It is a profound truth that the doctrine of the Trinity shapes our lives. As we look at who God is, we are able to see how we are called to live.
What is the Trinitarian Doctrine?
The doctrine of the Trinity teaches that the one God is three persons; the Father, the Son, and the Holy Spirit- making up the one divine essence.
Throughout all eternity the divine life of the Father, Son, and Holy Spirit is best characterized in human language by our word ‘love’. This love, as seen and defined within the Trinity, is the mutual selfless giving of the Father, Son, and Holy Spirit, one to another.
The LOVE within the Trinity is the love within the church
As we know, love is a relational term (love is an action), requiring both subject and object (someone loves someone else).
This loving relational dynamic is personified in the trinity. Turning to the Scriptures, we see within the Trinity humility and submission towards each other, which is born of perfect love.
The love of the Father towards the Son:
‘And when Jesus was baptised… a voice from heaven said, ‘This is my beloved Son, with whom I am well pleased’ (Matthew 3:16-17)
The loving submission of the Son towards the Father:
‘…Christ Jesus… did not count equality with God something to be grasped, but emptied himself, by taking the form of a servant, being born in the likeness of men. And being found in human form, he humbled himself… (Philippians 2:5-8)
It is into this perfect love that God invites us, not because he is lacking and is in need of our love in any way, but purely because Trinitarian love is generous, creative, and relational.
God, in His generosity, created us for relationship, as an extension and display of His Trinitarian nature. This should have a profound impact on why and how the church, His body, lives and loves.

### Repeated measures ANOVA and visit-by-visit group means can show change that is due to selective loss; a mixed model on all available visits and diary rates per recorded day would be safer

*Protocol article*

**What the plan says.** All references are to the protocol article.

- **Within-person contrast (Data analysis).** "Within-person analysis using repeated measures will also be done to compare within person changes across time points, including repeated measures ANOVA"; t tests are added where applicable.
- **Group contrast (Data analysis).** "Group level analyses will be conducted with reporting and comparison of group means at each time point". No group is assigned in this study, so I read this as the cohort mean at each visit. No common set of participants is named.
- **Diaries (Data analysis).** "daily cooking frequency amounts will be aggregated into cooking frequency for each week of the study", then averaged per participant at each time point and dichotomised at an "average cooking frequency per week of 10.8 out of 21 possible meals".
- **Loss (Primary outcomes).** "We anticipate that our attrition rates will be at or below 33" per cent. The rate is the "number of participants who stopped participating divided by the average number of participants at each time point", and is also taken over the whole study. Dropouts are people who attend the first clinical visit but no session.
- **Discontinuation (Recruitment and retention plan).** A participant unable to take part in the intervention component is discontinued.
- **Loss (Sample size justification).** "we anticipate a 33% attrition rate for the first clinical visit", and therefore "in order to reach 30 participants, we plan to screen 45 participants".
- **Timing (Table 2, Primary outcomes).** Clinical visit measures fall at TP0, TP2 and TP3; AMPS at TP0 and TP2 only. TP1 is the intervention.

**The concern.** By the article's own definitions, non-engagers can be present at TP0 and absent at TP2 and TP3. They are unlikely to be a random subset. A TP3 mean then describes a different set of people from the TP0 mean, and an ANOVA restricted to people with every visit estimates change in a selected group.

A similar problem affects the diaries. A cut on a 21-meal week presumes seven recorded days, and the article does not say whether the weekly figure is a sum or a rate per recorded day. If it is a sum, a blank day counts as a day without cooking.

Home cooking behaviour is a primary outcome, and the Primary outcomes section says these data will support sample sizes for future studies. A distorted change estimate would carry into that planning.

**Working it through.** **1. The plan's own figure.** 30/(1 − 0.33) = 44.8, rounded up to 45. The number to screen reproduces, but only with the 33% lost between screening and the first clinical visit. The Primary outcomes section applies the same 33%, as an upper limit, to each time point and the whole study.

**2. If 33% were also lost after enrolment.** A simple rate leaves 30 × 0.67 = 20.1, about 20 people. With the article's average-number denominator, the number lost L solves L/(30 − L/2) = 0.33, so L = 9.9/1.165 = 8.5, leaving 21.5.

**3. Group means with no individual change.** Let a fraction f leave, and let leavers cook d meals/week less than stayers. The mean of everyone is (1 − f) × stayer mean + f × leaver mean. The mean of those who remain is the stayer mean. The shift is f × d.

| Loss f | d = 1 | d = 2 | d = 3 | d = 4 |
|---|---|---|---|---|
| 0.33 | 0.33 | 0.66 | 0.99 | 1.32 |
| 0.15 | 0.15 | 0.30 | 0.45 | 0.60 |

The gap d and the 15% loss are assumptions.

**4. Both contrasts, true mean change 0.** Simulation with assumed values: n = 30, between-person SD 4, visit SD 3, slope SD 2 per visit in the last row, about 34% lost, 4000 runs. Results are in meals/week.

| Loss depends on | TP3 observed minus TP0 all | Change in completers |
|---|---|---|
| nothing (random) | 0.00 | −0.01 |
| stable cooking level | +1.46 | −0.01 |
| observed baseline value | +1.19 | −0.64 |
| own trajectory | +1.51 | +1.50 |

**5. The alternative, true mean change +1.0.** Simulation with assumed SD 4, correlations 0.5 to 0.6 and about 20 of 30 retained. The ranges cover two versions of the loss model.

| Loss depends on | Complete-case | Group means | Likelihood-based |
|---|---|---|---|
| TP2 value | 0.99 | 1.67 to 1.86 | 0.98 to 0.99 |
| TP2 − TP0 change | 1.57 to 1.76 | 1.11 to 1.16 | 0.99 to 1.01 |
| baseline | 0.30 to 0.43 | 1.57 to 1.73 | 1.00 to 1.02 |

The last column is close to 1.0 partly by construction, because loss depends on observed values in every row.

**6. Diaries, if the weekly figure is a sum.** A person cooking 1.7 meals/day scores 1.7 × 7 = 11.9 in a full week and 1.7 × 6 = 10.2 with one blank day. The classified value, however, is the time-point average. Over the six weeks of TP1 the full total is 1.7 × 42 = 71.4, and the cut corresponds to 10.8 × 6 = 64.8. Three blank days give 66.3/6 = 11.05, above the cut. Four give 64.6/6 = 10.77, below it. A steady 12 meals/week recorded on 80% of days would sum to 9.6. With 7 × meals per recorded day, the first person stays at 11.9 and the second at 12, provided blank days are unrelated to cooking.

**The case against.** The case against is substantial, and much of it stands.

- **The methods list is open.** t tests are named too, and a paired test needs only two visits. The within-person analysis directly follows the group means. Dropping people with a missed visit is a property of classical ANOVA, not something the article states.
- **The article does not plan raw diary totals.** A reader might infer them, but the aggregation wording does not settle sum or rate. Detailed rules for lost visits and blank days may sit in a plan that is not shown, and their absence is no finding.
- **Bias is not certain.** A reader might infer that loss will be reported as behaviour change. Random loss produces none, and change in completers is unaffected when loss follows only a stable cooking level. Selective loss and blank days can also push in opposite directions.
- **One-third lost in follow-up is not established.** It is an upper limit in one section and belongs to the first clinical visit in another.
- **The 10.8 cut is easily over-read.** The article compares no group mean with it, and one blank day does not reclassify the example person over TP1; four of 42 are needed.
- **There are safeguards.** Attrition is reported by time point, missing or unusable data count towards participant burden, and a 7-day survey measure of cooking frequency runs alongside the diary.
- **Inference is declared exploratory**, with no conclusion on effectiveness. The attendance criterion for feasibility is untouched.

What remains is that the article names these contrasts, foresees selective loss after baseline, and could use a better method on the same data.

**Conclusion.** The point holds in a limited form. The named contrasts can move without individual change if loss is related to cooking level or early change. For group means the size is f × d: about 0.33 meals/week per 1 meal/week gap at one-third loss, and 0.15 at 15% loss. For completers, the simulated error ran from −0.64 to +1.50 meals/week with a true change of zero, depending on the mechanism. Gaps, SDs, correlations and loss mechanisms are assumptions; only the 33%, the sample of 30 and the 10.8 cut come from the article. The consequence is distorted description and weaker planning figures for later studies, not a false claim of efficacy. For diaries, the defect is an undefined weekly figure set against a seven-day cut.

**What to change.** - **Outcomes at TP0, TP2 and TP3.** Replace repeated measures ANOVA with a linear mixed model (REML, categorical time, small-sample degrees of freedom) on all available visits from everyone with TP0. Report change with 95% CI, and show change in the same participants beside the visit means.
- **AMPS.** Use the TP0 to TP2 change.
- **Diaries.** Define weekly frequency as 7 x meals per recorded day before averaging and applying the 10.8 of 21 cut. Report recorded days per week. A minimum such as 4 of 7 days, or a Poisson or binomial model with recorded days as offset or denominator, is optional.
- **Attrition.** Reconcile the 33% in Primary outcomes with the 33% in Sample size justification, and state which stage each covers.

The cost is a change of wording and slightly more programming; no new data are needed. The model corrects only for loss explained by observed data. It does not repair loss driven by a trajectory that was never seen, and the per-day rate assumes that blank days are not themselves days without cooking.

I want to point out three ways in which the doctrine of the Trinity should shape the life of the Christian church.
1. Community: Isolation to Intimacy
Because God is a social trinity, he demonstrates that we are called to live in community. We are those made in His image (Genesis 1:26), and are therefore not to live in isolation. God intends that we reflect his relational Trinitarian nature in our lives.
This is only possible as we move out of isolation and into relationships with others. The Christian life, therefore, is the life-in-relationship, or the life-in-community. This is at the heart of Scripture, and of New Testament Christianity.
2. Community: Unity and Diversity
The doctrine of the Trinity means that our God is uniquely multi-faceted, and can be understood as a God of diversity within His unity.
And so within the Church, as a witness to God’s perfect Trinitarian love, we share a unity and diversity that overcomes all social, racial, and economic barriers. We are each so different yet we are one in Him.
‘I do not ask for these only, but also for those who will believe in me through their word, that they may all be one, just as you, Father, are in me, and I in you, that they may also be in us, so that the world may believe that you have sent me’ (John 17:20-21)
The promise of the Scriptures is that our unity and diversity, lived out in authentic community; will shout to the spiritual powers and principalities, as well as people from all nations of the earth, that God is real.
Our affirmation of the doctrine of the Trinity should bring meaning to the way we pray.
Because God is triune – our prayers ought to be addressed to the three Trinitarian persons in line with both the purpose of the specific prayer and the function of each Trinitarian person. Trinitarian informed prayer moves from the Spirit through the Son to the Father.
This is because in Scripture we see, with regard to the Trinity; that it is the Father who initiates, the Son who authoritates, and the Spirit who activates.
Prayer plays a key role in our ability to ‘become partakers of the divine nature’ (2 Peter 1: 4), enabling us to co-labour with the Father, the Son, and the Spirit, for the purpose of the Kingdom of God being extended upon the face of the earth, through the church.
So we ask the Father, in the Son’s name, through the Spirit.
In conclusion, let us be filled with a fresh wonder at the depth and richness of the love of the Father, Son, and Holy Spirit; that we as believers have been invited to share. Let it shape our living and praying, so that we may daily share more of God’s perfect love, with an imperfect world.
ABOUT THE AUTHOR
Ross serves on the leadership at Joshua Generation Church. He is married to Leigh and they have two children. Ross loves trail running and often explores the mountains around Cape Town. You can follow him on Facebook.
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